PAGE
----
Budget cuts aren't the only way the Bloomberg administration is seeking to unravel New York City's AIDS services safety net. Turns out the mayor's office has stalled the meeting of a legally mandated advisory board that provides policy recommendations to the HIV/AIDS Services Administration, which links 45,000 New Yorkers to critically needed public services.
The advisory board should serve as a much-needed check on HASA, guarding against harmful policies like one enacted this month. The new policy, which alters landlord reimbursement, will make it significantly harder for thousands of people living with HIV (and their families) to find affordable housing.
The advisory group never got the chance to review the policy, though, because HASA officials have repeatedly failed to provide members with up-to-date information about policy changes and budget cuts. The board hasn't met since November.
"We weren't aware of [the policy], because if we were, we would have tried to stop it," said Shirlene Cooper, a six-year advisory board member and peer advocate at Housing Works.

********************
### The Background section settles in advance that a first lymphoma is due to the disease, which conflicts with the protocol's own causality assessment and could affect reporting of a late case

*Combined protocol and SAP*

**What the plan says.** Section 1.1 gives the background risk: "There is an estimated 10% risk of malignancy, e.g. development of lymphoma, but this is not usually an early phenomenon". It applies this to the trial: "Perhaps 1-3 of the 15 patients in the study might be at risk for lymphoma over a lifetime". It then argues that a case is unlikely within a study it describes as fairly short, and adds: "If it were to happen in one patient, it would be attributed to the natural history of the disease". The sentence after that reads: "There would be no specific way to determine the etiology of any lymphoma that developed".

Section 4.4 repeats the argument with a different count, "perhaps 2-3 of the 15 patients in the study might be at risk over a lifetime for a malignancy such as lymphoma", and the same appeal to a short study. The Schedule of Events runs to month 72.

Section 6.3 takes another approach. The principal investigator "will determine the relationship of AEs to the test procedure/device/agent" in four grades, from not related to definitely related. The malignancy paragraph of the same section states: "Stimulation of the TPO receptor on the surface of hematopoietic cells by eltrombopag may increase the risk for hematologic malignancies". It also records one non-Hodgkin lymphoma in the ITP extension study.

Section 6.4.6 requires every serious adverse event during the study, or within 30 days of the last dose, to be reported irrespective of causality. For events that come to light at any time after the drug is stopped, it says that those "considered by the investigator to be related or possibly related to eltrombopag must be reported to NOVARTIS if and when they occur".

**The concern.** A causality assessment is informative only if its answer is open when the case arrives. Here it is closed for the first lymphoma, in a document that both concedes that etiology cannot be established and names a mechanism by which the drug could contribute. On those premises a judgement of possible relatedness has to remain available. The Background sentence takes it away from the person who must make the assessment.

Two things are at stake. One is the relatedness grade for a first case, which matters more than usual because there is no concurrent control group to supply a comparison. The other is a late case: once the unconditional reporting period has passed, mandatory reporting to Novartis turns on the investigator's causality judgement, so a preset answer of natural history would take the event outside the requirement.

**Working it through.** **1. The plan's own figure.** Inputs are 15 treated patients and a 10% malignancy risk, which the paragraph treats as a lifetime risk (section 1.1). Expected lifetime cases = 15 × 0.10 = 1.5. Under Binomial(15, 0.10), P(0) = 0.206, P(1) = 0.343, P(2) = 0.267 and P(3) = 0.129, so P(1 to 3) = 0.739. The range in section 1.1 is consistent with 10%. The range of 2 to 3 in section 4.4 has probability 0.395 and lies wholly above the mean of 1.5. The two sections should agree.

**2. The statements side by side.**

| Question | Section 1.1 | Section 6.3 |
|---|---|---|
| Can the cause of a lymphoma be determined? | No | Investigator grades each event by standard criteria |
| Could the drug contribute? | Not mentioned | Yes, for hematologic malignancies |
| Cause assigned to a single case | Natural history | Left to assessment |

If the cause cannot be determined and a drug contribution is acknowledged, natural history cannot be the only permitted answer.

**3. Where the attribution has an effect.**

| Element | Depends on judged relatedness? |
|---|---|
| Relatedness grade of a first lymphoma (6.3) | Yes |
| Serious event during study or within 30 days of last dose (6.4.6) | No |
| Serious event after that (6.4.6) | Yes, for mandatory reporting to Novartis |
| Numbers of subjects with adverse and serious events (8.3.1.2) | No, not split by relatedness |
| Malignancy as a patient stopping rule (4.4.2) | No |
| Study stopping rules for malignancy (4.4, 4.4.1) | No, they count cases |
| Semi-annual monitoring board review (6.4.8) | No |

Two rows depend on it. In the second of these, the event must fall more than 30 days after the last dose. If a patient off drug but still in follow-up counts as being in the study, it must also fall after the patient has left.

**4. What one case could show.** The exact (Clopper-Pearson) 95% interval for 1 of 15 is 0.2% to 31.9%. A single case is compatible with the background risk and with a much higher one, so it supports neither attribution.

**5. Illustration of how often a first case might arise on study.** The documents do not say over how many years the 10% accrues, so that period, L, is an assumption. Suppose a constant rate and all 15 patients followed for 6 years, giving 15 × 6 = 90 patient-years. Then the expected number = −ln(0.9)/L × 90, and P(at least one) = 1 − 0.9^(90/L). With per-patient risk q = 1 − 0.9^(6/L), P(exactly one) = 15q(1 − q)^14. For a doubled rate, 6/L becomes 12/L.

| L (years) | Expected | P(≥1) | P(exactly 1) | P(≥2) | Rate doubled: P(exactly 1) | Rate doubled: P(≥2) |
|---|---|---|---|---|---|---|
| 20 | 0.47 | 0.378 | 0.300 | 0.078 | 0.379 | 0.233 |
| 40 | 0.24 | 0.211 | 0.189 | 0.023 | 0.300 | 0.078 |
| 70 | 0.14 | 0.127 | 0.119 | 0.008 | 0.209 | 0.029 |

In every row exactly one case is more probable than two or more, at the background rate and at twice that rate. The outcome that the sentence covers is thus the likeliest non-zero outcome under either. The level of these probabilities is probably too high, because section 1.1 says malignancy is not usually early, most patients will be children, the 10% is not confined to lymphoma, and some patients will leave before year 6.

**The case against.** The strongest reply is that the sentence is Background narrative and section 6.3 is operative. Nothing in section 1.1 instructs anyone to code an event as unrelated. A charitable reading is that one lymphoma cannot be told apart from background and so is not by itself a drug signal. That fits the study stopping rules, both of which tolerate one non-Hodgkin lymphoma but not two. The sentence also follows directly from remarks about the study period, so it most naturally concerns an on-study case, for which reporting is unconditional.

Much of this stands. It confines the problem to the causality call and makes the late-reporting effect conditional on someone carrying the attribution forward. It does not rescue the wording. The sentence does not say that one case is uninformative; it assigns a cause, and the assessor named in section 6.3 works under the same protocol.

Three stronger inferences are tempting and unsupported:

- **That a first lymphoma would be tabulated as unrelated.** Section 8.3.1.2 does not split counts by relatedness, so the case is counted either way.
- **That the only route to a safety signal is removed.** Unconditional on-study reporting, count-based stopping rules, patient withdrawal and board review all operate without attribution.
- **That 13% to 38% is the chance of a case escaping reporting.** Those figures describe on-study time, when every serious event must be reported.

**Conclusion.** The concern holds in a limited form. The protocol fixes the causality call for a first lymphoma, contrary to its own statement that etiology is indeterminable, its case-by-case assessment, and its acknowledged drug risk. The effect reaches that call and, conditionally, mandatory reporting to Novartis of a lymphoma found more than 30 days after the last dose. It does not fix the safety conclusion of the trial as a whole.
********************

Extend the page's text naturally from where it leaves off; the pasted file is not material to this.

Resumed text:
The board has also been crippled by the Bloomberg administration's failure to fill three positions that have sat vacant since June. According to a 1997 city law, the board must consist of 11 individuals, and at least six are required to be eligible to receive HASA's services. When the group was created, its purpose was to provide HASA clients (and those who know them best) with a voice.
JoAnne Page, the board's chair, said she'd been waiting for the new appointments -- and the reappointment of the existing members -- to gather the board. "But since that hasn't happened, we're starting with or without the new board members," she said. The group will meet in April, she said, though she has not set a date.
Meanwhile, the Bloomberg administration is mum on when it will actually fulfill its legal duty to appoint board members.
"HASA is holding on-going interviews for these three vacant positions and will make recommendations to the Mayor who appoints members to this board," said Carmen Boon, press secretary at the Human Resources Administration, in an e-mail.
"We try to sit down and tell HASA what's wrong with it," said Cooper. "But if they're not informing us about changes, and they're not appointing new members, what are we supposed to do?"
This year -- like last -- the mayor has proposed slashing a third of HASA's caseworker staff, a move that would severely weaken the agency. The mayor backed down last year only after Housing Works filed a lawsuit. This year, it will be up to the City Council to decide if it can swing in and use its own parcel of money to save the caseworkers.